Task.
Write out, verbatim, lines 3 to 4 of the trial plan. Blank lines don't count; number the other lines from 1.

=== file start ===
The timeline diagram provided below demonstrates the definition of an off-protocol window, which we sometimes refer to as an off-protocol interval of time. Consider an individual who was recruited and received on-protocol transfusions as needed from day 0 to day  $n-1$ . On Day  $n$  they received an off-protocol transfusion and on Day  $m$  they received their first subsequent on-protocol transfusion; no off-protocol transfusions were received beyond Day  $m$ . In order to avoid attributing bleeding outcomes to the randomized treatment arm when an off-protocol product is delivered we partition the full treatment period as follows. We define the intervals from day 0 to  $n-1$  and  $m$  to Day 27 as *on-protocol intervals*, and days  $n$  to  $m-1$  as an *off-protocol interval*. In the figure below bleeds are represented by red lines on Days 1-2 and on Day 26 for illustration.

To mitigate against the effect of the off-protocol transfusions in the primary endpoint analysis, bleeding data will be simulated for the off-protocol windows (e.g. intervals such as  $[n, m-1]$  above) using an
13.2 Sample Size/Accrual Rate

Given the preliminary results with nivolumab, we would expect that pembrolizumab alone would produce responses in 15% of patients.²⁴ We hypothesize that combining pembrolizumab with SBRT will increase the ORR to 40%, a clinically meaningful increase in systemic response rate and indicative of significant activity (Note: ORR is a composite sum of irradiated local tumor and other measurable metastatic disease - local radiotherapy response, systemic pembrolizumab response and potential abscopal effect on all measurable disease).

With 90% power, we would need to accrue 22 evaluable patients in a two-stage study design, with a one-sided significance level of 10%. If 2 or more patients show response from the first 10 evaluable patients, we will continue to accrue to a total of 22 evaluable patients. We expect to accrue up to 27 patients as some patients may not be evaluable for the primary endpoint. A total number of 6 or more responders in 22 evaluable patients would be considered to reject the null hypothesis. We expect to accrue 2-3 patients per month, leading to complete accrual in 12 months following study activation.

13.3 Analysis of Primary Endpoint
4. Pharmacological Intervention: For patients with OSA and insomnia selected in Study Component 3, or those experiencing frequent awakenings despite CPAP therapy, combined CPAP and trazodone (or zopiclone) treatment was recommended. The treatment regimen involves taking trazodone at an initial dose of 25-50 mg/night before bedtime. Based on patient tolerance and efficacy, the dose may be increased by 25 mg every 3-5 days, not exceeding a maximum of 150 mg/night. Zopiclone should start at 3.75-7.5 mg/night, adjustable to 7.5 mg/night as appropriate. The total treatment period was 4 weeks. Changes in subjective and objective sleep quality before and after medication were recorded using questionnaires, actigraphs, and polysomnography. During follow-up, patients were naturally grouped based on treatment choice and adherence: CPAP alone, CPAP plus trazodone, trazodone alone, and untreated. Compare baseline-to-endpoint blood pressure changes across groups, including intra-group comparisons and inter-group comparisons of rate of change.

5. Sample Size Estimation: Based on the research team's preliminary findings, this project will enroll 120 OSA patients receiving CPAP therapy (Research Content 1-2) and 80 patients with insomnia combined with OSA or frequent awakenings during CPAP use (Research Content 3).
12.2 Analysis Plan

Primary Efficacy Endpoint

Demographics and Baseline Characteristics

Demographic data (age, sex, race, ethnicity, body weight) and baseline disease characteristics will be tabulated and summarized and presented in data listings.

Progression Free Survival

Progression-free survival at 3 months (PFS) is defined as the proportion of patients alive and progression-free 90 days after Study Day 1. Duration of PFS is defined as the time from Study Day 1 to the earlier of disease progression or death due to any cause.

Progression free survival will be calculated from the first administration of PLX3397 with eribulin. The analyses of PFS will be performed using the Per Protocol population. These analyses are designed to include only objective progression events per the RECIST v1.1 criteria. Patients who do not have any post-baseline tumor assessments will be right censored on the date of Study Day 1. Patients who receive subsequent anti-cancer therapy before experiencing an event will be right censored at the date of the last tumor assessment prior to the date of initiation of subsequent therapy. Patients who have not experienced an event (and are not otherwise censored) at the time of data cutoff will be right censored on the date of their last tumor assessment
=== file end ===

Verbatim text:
13.2 Sample Size/Accrual Rate

Given the preliminary results with nivolumab, we would expect that pembrolizumab alone would produce responses in 15% of patients.²⁴ We hypothesize that combining pembrolizumab with SBRT will increase the ORR to 40%, a clinically meaningful increase in systemic response rate and indicative of significant activity (Note: ORR is a composite sum of irradiated local tumor and other measurable metastatic disease - local radiotherapy response, systemic pembrolizumab response and potential abscopal effect on all measurable disease).